A huge win for those who don't share Trump's twisted vision of America

August 12, 2018

 

 

To say that the Muslim and Arab-American communities were overjoyed by Rashida Tlaib's victory in Michigan's Democratic congressional primary on Tuesday is an understatement. My email inbox and my Facebook newsfeed were overflowing with both Muslim and Arab American organizations cheering her stunning win. 

 

And since Tlaib is running without a Republican opponent in this November's general election, she's expected to become the first Muslim woman ever elected to Congress. (To date, there have been two Muslim men in Congress, Reps. Keith Ellison (D-Minn) and Andre Carson (D-Ind.))

 

But Tlaib, who is Muslim and the daughter of Palestinian immigrants, didn't just score a win for the Muslim and Arab communities on Tuesday. In fact, less than 5% of her congressional district identifies as Arab American. Tlaib's triumph was a victory for the America I choose to believe in. In a time in which Donald Trump openly demonizes minorities and gins up hate of those who look or pray differently, this was a victory for the American ideals of tolerance and pluralism. 

 

First, though, I want to share as a Muslim American why Tlaib's success was such a needed boost. This may surprise some, but the anti-Muslim rhetoric during the 2016 presidential campaign didn't start with Trump. Rather, it began in earnest with then GOP presidential candidate, Ben Carson, who now serves as Trump's Secretary of Housing and Urban Development. 

    It was September 2015 when Carson made headlines declaring that a Muslim American should not serve as president because they would be more loyal to their religion than America. Carson added that he didn't believe Islam was consistent with the US Constitution.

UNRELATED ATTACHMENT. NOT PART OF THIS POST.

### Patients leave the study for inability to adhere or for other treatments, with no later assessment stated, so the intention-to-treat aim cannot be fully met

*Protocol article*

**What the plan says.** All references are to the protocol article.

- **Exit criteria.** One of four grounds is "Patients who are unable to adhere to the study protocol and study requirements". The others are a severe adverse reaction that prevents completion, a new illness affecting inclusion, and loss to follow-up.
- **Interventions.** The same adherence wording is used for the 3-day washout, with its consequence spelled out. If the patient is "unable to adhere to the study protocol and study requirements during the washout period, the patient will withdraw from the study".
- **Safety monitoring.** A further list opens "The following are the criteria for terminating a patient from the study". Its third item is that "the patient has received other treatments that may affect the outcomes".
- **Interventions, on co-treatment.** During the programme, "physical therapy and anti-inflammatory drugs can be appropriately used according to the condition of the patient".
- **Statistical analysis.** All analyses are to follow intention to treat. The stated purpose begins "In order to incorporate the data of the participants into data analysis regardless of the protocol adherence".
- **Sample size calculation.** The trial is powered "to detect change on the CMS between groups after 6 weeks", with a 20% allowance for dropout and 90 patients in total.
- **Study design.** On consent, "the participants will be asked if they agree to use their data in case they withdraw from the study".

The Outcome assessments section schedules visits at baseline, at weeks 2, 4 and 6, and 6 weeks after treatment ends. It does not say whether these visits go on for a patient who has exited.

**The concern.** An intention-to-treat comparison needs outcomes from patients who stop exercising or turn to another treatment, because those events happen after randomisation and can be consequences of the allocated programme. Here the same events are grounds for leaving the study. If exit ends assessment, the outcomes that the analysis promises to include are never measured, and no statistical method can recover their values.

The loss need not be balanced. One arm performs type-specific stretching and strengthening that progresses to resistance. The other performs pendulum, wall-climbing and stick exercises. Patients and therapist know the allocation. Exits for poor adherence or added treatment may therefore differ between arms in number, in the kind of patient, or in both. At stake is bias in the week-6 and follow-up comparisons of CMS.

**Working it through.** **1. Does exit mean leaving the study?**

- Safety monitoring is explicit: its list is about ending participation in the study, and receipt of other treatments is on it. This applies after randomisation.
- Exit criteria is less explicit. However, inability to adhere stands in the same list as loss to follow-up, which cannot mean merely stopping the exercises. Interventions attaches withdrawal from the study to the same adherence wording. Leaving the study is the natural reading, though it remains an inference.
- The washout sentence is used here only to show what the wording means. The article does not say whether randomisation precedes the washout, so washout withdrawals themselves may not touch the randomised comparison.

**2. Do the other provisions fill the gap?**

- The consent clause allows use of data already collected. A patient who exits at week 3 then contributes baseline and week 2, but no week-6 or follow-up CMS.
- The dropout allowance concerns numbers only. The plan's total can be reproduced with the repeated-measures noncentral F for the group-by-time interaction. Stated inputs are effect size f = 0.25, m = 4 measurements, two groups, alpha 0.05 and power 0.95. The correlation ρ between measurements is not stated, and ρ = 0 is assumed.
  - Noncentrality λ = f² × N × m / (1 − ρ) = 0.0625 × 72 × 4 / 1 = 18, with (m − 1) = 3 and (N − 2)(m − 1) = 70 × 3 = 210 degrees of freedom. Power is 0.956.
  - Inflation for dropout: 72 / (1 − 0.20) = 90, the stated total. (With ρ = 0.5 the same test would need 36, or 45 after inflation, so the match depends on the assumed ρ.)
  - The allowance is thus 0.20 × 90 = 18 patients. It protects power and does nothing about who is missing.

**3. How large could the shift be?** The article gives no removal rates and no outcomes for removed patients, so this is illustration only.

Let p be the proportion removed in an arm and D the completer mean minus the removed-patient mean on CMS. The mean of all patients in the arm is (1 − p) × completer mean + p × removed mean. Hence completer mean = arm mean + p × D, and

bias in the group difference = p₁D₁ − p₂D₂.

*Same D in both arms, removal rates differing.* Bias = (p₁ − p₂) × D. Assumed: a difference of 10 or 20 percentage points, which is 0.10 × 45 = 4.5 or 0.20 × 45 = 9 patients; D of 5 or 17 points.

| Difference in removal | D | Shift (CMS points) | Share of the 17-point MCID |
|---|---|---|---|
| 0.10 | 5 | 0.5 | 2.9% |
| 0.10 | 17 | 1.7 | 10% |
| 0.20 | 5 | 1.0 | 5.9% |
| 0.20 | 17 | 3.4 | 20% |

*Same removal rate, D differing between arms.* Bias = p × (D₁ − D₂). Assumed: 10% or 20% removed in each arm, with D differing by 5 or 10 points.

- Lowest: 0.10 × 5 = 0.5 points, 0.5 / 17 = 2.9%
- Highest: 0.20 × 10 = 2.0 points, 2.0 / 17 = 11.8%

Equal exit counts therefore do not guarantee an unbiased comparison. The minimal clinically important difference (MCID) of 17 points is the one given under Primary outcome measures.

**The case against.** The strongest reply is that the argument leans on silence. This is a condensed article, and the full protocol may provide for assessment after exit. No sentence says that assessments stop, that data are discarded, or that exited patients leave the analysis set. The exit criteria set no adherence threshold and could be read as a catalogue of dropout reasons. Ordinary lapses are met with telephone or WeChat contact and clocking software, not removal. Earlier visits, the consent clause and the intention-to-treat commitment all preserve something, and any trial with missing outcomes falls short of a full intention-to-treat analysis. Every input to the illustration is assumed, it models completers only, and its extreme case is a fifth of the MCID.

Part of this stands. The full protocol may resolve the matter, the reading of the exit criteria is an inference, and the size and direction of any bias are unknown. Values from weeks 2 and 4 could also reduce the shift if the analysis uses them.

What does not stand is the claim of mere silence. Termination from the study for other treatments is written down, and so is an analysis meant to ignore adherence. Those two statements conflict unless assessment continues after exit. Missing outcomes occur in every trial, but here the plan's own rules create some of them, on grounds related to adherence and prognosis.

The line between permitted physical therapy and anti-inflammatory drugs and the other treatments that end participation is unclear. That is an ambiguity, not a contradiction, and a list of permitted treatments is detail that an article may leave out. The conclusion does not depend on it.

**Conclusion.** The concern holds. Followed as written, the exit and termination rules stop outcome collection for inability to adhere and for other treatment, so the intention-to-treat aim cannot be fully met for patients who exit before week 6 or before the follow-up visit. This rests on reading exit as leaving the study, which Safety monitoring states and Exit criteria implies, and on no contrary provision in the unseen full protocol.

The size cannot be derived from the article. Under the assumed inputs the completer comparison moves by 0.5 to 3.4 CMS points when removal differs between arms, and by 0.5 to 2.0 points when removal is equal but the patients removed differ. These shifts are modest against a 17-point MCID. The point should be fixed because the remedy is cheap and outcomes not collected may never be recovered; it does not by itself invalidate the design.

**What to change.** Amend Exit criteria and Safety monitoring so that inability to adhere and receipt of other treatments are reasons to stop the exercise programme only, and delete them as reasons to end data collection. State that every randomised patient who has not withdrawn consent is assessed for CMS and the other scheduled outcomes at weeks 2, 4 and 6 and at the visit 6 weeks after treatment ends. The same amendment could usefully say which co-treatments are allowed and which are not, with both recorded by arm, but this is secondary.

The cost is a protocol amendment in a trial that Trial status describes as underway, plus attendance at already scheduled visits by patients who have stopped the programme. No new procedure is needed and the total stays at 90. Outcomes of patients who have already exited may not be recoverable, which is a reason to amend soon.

What was the reaction to this comment? Carson surged in the GOP primary polls and raised $1 million dollars in the 24 hours following his bigoted remark. 

     

    Trump noticed how well anti-Muslim hate played with the GOP base, commenting just a few weeks later about Carson: "He's been getting a lot of ink on the Muslims and other things." Trump then candidly added, "And I guess people look at that and they probably like it. Some people thought they wouldn't like it, but they probably do." 

     

    It was no coincidence that just a few months later, on December 7, 2015, Trump infamously called for banning an entire religion of over 1 billion people from American soil.

    "Donald J. Trump is calling for a total and complete shutdown of Muslims entering the United States until our country's representatives can figure out what is going on," he told the crowd at his rally.

     

    From there, Trump claimed on the campaign trail that "Islam hates us." As President, Trump continued ginning up fear of Muslims with his repeated attempts to impose a travel ban from several Muslim majority countries. And last November, Trump even retweeted anti-Muslim videos that had been created by one of the United Kingdom's most notorious hate groups. 

     

    Trump's drumbeat of demonization of Muslims comes with a human cost. We have seen a 15% spike in anti-Muslim hate crimes in the last year, ranging from attacks on women wearing hijabs to death threats to our places of worship being bombed. And there has been an alarming increase in bullying of Muslim-American students simply for their faith, with more than half of these students reporting bullying incidents in 2017. 

     

    But what might surprise some is that despite this climate -- or more accurately because of it -- there are a record number of Muslim Americans seeking elected office in 2018, with over 90declaring their candidacies. One notable race takes place this Tuesday in Minnesota where State Representative Ilhan Omar, if she wins the Democratic primary, would likely join Tlaib as the second Muslim woman in Congress.

     

    Read more: https://www.cnn.com/2018/08/12/opinions/rashida-tlaib-huge-win-america-obeidallah/index.html

     

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